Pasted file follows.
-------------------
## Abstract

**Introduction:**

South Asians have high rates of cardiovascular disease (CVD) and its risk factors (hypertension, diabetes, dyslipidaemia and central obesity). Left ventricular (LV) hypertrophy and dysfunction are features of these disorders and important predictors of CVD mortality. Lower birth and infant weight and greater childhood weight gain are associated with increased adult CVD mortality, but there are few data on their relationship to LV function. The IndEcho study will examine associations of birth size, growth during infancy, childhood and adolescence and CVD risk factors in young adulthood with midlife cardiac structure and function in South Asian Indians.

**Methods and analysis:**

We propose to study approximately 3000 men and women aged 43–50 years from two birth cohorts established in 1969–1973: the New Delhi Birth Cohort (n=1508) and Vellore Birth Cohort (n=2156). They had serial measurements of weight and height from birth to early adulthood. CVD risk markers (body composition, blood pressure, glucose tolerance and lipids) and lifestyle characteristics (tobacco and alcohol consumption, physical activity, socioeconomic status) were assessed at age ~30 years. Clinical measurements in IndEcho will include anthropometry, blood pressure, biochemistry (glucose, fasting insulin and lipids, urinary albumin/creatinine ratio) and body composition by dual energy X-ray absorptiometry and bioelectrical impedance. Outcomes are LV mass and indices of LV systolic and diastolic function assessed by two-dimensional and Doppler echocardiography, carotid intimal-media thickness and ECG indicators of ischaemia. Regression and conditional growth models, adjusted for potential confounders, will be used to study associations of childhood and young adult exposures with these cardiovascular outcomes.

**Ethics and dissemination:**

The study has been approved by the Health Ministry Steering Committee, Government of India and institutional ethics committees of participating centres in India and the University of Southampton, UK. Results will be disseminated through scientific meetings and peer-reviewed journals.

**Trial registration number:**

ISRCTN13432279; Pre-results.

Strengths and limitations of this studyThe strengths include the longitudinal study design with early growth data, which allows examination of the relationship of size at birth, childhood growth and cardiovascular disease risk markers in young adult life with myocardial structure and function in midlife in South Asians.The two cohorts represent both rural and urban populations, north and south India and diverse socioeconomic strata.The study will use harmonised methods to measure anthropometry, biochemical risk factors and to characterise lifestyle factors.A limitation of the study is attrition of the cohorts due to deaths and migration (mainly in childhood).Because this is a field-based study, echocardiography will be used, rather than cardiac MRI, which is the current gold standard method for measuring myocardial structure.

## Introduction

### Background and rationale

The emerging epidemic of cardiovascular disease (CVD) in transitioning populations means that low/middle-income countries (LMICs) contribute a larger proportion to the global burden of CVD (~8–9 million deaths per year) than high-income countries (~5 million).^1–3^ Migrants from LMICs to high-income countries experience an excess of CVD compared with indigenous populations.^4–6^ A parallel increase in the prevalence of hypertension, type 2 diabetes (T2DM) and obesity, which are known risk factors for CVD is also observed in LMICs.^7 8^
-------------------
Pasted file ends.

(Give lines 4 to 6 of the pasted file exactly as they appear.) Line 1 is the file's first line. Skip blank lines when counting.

**Methods and analysis:**

We propose to study approximately 3000 men and women aged 43–50 years from two birth cohorts established in 1969–1973: the New Delhi Birth Cohort (n=1508) and Vellore Birth Cohort (n=2156). They had serial measurements of weight and height from birth to early adulthood. CVD risk markers (body composition, blood pressure, glucose tolerance and lipids) and lifestyle characteristics (tobacco and alcohol consumption, physical activity, socioeconomic status) were assessed at age ~30 years. Clinical measurements in IndEcho will include anthropometry, blood pressure, biochemistry (glucose, fasting insulin and lipids, urinary albumin/creatinine ratio) and body composition by dual energy X-ray absorptiometry and bioelectrical impedance. Outcomes are LV mass and indices of LV systolic and diastolic function assessed by two-dimensional and Doppler echocardiography, carotid intimal-media thickness and ECG indicators of ischaemia. Regression and conditional growth models, adjusted for potential confounders, will be used to study associations of childhood and young adult exposures with these cardiovascular outcomes.

**Ethics and dissemination:**